Barely off of Broadway, the University”s Musical Theater Department takes great pride in presenting its crowning achievement of the year, “Side Show,” the touching story of two sisters in search of love and fame.
“Side Show” is based on the lives of the famed Hilton sisters real-life Siamese twins. Leslie Henstock, Musical Theater junior and Cian Coey, Musical Theater Senior star as Daisy and Violet Hilton.
The Hilton sisters were born in 1908 to an unmarried barmaid. After they were abandoned by their mother, the twins were sold to Mary Hilton, who trained them to sing, dance and play instruments for the public.
After making it big in Europe, the twins met with equal success in the United States and eventually starred in two B-films, “Freaks” (1932) and “Chained for Life” (1951).
The theatrical production of the Hilton girls” story was the brainchild of writer and lyricist, Bill Russell, best known for “Pageant.” Russell was fascinated with the story, and brought his idea to Henry Krieger, who had won Tony Awards for his scores for “Dreamgirls” and “The Tap Dance Kid.”
After Krieger agreed to take on the project, it was only a matter of auditions and rehearsals before “Side Show” was able to open on Broadway in October of 1997.
To bring authenticity to the psychological and personal aspects of the Hilton sisters, Russell interviewed a woman who had kept some of the sisters” personal belongings.
Given the unusual nature of the subject matter, it was not surprising that the critics were expectant when “Side Show” opened.
Unfortunately, the critics were disappointed as “Side Show” received Tony Award nominations for best musical score and book of a musical, but failed to garnish even modest success at the box office.
Incidentally, it was only after rallies were held in Time Square to encourage people to see the show, and the cast guest-starred on “The Rosie O” Donnell Show” that ticket sales improved.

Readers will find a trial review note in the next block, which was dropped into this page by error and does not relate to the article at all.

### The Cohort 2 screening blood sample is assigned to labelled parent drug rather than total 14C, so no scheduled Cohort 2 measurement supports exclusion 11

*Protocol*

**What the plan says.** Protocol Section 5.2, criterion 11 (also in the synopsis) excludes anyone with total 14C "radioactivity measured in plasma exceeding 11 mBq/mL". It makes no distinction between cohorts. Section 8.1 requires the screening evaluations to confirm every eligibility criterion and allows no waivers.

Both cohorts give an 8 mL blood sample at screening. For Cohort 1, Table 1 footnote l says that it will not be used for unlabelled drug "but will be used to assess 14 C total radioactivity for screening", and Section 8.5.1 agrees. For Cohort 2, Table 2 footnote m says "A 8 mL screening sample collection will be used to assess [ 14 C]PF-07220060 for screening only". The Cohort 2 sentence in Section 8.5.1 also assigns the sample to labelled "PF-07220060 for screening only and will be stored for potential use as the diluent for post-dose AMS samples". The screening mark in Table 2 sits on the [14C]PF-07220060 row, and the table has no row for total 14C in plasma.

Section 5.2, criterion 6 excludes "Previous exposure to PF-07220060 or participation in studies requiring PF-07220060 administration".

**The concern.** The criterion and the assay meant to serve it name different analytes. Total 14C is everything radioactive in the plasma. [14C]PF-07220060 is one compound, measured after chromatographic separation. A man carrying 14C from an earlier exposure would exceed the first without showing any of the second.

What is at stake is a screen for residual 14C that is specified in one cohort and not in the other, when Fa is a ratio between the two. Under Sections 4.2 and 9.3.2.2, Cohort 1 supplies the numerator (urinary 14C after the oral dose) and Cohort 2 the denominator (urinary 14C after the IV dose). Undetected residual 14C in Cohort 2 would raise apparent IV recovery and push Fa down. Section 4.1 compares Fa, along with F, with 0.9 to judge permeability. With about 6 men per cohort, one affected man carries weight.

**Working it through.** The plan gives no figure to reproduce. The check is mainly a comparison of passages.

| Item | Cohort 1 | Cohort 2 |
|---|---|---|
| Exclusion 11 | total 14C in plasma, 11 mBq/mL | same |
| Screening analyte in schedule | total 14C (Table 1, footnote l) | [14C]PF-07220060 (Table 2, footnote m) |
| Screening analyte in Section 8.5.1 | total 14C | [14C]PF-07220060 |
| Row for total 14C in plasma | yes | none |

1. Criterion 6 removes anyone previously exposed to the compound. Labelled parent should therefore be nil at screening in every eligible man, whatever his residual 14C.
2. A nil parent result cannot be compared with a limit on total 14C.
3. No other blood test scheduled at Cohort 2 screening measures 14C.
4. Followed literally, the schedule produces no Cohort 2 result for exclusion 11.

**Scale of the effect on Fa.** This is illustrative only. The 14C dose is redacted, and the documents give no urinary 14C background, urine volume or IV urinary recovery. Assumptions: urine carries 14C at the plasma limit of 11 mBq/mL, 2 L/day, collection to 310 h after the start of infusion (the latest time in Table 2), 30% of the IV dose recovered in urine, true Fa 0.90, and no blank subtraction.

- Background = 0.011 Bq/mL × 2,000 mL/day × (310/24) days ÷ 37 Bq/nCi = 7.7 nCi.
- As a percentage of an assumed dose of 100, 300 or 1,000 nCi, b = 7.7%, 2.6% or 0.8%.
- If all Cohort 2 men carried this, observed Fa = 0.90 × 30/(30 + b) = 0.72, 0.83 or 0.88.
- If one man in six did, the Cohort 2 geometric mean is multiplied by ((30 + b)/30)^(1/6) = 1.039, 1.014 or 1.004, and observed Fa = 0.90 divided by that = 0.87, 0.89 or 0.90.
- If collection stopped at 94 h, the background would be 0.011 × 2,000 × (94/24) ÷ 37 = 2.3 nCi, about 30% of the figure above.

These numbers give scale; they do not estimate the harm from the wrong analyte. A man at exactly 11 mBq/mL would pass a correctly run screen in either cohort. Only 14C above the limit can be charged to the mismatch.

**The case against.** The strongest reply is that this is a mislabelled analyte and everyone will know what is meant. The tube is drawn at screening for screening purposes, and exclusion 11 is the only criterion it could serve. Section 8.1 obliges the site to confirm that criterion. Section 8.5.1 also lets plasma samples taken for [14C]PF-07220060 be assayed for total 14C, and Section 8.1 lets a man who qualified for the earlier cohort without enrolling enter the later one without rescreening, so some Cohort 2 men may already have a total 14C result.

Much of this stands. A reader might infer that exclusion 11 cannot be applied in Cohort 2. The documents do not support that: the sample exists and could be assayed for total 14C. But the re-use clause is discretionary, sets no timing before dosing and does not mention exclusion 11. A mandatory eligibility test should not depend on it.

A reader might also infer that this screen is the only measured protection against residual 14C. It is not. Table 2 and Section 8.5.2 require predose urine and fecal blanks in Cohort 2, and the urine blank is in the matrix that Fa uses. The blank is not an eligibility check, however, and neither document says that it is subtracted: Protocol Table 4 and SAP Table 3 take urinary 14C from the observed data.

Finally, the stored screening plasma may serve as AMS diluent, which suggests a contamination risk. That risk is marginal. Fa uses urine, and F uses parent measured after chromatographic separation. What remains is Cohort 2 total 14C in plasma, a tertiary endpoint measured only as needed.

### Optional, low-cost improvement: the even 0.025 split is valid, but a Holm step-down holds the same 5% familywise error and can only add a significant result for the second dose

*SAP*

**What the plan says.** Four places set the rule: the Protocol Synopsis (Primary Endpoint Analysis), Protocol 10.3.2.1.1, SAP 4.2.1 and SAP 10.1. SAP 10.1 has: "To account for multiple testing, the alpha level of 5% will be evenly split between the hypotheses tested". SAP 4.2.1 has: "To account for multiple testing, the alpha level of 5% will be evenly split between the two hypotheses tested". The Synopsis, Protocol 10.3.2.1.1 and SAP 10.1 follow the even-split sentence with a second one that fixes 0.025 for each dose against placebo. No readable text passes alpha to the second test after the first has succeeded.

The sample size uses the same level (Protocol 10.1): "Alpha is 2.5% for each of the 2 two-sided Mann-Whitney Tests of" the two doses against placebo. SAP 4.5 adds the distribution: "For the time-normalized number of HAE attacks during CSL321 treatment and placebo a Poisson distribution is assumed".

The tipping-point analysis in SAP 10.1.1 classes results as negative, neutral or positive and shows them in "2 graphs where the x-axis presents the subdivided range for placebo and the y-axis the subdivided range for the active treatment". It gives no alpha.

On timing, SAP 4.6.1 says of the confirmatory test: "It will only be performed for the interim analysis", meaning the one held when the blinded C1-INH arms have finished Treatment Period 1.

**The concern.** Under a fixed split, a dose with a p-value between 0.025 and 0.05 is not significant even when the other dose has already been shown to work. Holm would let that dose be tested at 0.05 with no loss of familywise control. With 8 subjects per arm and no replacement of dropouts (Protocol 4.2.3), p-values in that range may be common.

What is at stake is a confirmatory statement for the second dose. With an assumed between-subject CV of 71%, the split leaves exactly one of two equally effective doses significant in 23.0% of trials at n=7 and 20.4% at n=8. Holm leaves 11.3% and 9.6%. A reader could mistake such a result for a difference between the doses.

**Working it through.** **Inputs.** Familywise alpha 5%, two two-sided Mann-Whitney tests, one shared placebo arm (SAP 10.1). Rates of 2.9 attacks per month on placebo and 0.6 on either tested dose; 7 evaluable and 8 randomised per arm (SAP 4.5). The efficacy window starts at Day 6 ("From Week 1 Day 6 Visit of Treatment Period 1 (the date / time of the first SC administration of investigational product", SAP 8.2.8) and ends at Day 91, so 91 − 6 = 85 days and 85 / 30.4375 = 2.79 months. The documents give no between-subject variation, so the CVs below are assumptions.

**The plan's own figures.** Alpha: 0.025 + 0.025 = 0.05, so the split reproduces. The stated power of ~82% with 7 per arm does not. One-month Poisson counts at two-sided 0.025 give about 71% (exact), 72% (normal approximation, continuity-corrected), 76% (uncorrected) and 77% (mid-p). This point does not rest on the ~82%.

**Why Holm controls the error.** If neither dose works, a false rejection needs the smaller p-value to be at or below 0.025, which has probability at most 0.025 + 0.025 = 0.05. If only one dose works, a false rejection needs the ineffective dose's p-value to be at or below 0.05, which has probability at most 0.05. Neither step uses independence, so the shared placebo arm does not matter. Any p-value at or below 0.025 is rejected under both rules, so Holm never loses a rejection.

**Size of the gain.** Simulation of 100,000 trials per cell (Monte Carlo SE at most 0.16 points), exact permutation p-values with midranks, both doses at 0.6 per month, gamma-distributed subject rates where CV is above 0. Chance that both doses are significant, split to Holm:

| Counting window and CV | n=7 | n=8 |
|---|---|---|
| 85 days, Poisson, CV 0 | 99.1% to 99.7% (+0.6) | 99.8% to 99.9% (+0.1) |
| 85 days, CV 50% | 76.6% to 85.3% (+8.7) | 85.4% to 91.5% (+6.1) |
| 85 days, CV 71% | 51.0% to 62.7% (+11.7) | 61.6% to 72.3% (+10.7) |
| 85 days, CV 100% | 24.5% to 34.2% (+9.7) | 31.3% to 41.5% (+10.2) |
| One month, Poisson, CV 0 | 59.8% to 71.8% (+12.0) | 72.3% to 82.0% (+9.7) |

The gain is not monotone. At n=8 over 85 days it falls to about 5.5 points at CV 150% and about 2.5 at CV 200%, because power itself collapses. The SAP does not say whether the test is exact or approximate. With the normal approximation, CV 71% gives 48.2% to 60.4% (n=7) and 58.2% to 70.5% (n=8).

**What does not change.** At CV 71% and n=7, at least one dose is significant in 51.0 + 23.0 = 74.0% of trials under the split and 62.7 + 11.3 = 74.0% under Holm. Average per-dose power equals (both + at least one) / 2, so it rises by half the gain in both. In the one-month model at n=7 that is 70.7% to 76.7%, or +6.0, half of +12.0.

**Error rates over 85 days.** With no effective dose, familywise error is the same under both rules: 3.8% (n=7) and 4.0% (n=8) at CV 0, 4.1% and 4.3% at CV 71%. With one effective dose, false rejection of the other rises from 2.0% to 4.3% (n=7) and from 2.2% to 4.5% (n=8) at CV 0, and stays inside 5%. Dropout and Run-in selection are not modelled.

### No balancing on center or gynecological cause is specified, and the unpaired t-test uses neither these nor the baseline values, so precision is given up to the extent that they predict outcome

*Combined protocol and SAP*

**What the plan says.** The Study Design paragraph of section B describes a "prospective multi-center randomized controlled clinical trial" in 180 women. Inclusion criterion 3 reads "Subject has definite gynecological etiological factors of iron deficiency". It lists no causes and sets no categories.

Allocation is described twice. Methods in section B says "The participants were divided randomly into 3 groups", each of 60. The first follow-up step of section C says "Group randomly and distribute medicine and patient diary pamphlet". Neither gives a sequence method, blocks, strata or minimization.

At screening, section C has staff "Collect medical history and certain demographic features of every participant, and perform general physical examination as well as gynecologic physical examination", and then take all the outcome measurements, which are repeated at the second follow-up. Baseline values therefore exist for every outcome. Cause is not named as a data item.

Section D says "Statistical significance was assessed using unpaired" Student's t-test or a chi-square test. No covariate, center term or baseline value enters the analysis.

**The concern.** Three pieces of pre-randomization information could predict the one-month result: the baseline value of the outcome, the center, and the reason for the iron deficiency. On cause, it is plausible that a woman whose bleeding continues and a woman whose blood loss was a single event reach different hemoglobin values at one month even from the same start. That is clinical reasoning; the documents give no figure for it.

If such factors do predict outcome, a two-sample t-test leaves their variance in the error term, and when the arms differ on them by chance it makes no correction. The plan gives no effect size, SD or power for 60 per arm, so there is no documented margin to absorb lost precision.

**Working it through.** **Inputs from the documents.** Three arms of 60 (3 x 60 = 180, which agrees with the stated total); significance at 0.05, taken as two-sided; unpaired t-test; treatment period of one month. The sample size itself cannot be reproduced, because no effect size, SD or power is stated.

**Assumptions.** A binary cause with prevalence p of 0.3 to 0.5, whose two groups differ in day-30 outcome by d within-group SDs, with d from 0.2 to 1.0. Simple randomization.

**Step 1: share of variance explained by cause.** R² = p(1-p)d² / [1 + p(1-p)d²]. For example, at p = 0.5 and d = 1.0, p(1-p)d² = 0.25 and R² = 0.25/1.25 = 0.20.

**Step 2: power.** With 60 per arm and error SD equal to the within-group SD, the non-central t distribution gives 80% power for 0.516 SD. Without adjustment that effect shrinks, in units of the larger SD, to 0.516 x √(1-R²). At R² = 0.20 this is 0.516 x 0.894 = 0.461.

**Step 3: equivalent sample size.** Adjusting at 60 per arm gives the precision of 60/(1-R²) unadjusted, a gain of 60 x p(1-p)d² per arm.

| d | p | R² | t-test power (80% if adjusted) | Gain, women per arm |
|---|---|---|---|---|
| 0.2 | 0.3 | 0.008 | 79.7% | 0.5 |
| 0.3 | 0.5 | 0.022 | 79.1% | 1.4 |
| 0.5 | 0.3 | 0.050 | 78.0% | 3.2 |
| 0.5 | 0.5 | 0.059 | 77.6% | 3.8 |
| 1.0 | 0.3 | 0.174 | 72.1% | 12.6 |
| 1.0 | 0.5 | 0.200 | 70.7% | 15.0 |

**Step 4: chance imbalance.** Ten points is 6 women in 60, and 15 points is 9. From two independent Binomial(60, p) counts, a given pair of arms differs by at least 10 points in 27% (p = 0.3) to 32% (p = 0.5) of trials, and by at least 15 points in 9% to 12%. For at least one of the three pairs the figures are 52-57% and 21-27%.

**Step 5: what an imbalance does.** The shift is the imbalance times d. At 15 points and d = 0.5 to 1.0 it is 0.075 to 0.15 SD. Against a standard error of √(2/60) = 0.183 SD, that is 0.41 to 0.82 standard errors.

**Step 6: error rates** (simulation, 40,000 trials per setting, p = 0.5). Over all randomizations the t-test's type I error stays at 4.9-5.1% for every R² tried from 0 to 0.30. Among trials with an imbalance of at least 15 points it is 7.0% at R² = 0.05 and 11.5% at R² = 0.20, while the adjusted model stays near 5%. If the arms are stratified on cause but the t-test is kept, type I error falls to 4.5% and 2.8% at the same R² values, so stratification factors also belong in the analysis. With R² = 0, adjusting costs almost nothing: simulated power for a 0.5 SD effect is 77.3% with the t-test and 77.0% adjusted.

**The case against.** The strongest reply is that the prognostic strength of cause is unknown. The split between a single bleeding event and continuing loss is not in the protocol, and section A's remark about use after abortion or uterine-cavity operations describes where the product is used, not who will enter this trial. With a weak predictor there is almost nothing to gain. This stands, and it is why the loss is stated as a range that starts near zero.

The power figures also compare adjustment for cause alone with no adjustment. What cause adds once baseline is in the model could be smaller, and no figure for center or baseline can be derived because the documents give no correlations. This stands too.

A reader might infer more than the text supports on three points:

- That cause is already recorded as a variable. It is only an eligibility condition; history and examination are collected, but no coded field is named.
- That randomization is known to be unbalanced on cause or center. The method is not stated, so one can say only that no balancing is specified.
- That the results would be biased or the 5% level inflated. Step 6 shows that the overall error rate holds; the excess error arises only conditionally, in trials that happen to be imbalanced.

Henstock and Coey believe that the disappointing sales record was due in part to advertising. “Many (people) may be weirded out by the concept of Siamese twins, because the discomforts and problems that they face at first appear hard to relate to, and it”s not what you expect. But there is a way to bring out the inevitable truth of the matter which is that there is a freak in all of us,” they said.
“I think audiences will go into it wondering if they will like it, but I think that they will love it,” said Coey. “And it helps that there are a few songs that will leave the audiences singing after the performance like “I”ll Never Leave You.””
“It is definitely an emotional roller-coaster,” adds Henstock. To get a feel for the part, Henstock and Coey once spent a night pinned together by their pajamas. The night included a trip to Blockbuster where the public”s fascination with the unusual did not disappoint them.
“Of course they knew that we weren”t really attached but it was still funny to see their reaction,” the two women reported. Surprisingly enough, Henstock and Coey are never actually attached, at any time during the performances.
As an added bonus, Bill Russell has made a special visit to the University to witness the performance of his masterpiece. “(The) director has close connections with (Russell) and has been able to communicate ideas and interpretations,” Henstock said.
During the dancing numbers, as well as the other scenes, the two women either link arms or pretend to be joined at the hip to create the illusion that they are Siamese twins.
Both Henstock and Coey were fortunate to be given the opportunity to play such unusual characters.
“This is a once in a lifetime part,” Henstock said, “This is due in part to the scarcity of comparison models. There is little to go on. To date only one CD of the musical score exists.”
In addition, both women agree that the Musical Theater Department is an accurate simulation of the entertainment industry. “So many people are good it is definitely competitive,” said Coey.
Both women seem to be intent on proving their worth as they have made a difficult commitment to the performance and all of its accompanying stress. They have rehearsal every day of the week except Saturday, and these practices usually run between four and five hours long.
Unlike supporting characters, Henstock and Coey are on stage during the majority of the rehearsal. “We don”t have any down time, and are not able to sit down, eat or go to the bathroom,” said Coey.
In addition to extensive rehearsals, Henstock and Coey also have regular classes. The two women”s source of energy seems to reside in the fact that for the opportunity to be on stage, it is all worth it.
“We want to be performing, regardless,” Henstock said.